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Punchinello, Volume 1, No. 17, July 23, 1870

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Punchinello, Vol. 1, No. 17, July 23, 1870
Project Gutenberg's Punchinello, Vol. 1, No. 17, July 23, 1870, by Various Copyright laws are changing all over the world. Be sure to check the copyright laws for your country before downloading or redistributing this or any other Project Gutenberg eBook. This header should be the first thing seen when viewing this Project Gutenberg file. Please do not remove it. Do not change or edit the header without written permission. Please read the "legal small print," and other information about the eBook and Project Gutenberg at the bottom of this file. Included is important information about your specific rights and restrictions in how the file may be used. You can also find out about how to make a donation to Project Gutenberg, and how to get involved. **Welcome To The World of Free Plain Vanilla Electronic Texts** **eBooks Readable By Both Humans and By Computers, Since 1971** *****These eBooks Were Prepared By Thousands of Volunteers!***** Title: Punchinello, Vol. 1, No. 17, July 23, 1870 Author: Various Release Date: February, 2006 [EBook #9885] [Yes, we are more than one year ahead of schedule] [This file was first posted on October 27, 2003] Edition: 10 Language: English Character set encoding: ISO-8859-1 *** START OF THE PROJECT GUTENBERG EBOOK PUNCHINELLO, VOL. 1, NO. 17 ***
Produced by Cornell University, Joshua Hutchinson, Sandra Brown David Widger and the Online Distributed Proofreading Team.
THE MYSTERY OF MR. E. ...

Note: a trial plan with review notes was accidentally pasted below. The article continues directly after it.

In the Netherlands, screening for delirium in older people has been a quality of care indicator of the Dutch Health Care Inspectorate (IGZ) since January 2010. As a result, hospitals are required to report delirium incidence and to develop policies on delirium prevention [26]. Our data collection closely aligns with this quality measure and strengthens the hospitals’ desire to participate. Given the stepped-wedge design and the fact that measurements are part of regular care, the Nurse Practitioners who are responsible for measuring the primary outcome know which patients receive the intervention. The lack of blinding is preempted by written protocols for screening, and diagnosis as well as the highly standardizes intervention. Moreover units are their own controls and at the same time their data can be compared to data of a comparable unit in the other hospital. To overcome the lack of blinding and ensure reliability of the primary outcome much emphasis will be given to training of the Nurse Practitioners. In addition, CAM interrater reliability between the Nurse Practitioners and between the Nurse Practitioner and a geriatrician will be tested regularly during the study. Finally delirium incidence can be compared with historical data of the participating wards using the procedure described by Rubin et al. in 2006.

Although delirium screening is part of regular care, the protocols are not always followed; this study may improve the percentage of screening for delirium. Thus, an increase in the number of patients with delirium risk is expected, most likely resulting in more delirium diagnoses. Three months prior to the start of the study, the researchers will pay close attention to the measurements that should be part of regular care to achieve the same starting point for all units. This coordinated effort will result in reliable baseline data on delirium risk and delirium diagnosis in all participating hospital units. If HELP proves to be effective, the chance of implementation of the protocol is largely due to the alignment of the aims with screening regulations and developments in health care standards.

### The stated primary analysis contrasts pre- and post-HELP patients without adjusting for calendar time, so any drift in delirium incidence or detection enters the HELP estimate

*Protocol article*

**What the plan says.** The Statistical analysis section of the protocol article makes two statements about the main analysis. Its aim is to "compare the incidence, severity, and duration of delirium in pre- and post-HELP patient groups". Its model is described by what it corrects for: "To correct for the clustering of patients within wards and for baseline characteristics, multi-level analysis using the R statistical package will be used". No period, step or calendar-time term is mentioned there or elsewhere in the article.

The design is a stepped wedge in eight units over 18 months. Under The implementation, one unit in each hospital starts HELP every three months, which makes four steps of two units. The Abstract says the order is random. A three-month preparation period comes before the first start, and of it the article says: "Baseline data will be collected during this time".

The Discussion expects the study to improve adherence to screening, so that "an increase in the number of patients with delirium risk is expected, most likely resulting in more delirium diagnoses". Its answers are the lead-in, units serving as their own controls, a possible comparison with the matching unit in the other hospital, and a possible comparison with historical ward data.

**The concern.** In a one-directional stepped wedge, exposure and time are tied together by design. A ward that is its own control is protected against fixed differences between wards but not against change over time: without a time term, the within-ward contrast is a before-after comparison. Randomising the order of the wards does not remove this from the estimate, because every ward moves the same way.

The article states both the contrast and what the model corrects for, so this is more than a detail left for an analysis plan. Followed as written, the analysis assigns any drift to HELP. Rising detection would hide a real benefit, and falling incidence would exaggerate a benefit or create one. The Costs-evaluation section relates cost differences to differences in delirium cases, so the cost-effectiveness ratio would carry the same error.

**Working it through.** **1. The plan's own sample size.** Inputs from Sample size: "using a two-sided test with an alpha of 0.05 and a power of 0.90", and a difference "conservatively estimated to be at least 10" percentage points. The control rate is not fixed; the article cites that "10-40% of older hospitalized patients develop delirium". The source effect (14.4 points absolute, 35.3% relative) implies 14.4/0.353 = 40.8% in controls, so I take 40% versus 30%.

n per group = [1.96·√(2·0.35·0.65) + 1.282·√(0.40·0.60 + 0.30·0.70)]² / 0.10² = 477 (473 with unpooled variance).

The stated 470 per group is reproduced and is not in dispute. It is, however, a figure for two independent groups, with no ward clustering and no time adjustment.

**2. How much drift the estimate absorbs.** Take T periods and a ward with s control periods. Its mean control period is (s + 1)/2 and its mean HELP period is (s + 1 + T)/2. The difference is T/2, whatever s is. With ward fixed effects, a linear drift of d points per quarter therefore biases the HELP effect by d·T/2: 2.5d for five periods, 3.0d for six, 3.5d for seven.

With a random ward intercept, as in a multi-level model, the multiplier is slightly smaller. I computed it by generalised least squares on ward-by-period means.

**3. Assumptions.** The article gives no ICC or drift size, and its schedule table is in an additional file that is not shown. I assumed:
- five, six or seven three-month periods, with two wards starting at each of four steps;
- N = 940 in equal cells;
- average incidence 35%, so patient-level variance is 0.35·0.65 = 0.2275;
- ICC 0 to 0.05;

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Punchinello, Vol. 1, No. 17, July 23, 1870 Project Gutenberg's Punchinello, Vol. 1, No. 17, July 23, 1870, by Various Copyright laws are changing all over the world. Be sure to check the copyright laws for your country before downloading or redistributing this or any other Project Gutenberg eBook. This header should be the first thing seen when viewing this Project Gutenberg file. Please do not remove it. Do not change or edit the header without written permission. Please read the "legal small print," and other information about the eBook and Project Gutenberg at the bottom of this file. Included is important information about your specific rights and restrictions in how the file may be used. You can also find out about how to make a donation to Project Gutenberg, and how to get involved.
**Welcome To The World of Free Plain Vanilla Electronic Texts** **eBooks Readable By Both Humans and By Computers, Since 1971** *****These eBooks Were Prepared By Thousands of Volunteers!*****
Title: Punchinello, Vol. 1, No. 17, July 23, 1870 Author: Various Release Date: February, 2006 [EBook #9885] [Yes, we are more than one year ahead of schedule] [This file was first posted on October 27, 2003] Edition: 10 Language: English Character set encoding: ISO-8859-1 *** START OF THE PROJECT GUTENBERG EBOOK PUNCHINELLO, VOL. 1, NO. 17 ***
Produced by Cornell University, Joshua Hutchinson, Sandra Brown David Widger and the Online Distributed Proofreading Team.
THE MYSTERY OF MR. E. DROOD.
CHAPTER XI.--(Continued.)
AN ADAPTATION.
BY ORPHEUS C. KERR